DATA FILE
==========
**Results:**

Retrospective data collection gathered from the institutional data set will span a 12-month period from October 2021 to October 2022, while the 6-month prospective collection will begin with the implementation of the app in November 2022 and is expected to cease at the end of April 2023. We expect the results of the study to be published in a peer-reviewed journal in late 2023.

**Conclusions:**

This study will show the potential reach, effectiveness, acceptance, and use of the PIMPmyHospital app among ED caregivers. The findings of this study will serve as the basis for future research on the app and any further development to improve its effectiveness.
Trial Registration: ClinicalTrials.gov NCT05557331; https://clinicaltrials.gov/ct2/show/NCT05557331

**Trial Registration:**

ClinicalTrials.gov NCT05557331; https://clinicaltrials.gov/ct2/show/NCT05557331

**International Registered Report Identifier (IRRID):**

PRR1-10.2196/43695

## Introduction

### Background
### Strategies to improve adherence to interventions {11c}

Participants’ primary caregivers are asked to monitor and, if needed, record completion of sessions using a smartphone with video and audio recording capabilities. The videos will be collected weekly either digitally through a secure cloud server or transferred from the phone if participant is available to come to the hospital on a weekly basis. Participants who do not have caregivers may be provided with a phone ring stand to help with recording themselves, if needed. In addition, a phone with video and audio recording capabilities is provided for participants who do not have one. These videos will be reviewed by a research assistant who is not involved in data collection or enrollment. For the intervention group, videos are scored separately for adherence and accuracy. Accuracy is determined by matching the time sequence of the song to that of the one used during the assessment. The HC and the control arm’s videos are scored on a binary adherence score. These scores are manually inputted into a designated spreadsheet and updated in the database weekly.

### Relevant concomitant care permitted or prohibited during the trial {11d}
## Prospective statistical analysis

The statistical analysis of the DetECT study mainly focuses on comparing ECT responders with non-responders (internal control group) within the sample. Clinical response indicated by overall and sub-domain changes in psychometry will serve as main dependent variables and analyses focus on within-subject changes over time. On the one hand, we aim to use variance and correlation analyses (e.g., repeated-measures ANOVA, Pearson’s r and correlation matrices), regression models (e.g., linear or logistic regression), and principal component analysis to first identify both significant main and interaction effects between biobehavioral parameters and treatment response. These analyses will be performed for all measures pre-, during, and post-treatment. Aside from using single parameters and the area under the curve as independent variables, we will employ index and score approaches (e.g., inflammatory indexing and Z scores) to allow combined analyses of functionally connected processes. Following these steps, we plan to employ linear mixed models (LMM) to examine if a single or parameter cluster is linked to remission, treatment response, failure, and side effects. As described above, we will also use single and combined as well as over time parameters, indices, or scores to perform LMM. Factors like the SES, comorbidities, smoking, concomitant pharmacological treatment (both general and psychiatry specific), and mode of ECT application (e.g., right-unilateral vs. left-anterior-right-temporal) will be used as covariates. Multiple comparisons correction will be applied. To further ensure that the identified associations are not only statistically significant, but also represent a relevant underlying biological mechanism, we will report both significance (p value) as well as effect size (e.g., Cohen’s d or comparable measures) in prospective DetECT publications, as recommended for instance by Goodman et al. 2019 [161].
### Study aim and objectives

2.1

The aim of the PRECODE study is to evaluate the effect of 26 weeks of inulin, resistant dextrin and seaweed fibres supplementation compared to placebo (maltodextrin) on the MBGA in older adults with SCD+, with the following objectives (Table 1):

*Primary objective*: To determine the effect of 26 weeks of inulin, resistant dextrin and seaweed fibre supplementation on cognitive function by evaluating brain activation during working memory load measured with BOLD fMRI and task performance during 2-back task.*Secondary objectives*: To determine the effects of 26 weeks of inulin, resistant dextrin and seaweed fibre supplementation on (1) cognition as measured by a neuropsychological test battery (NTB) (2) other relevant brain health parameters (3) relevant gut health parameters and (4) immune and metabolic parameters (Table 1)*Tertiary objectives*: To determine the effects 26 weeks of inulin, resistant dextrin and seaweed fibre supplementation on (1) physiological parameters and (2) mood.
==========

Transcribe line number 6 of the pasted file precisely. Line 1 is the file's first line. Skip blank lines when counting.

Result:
**Trial Registration:**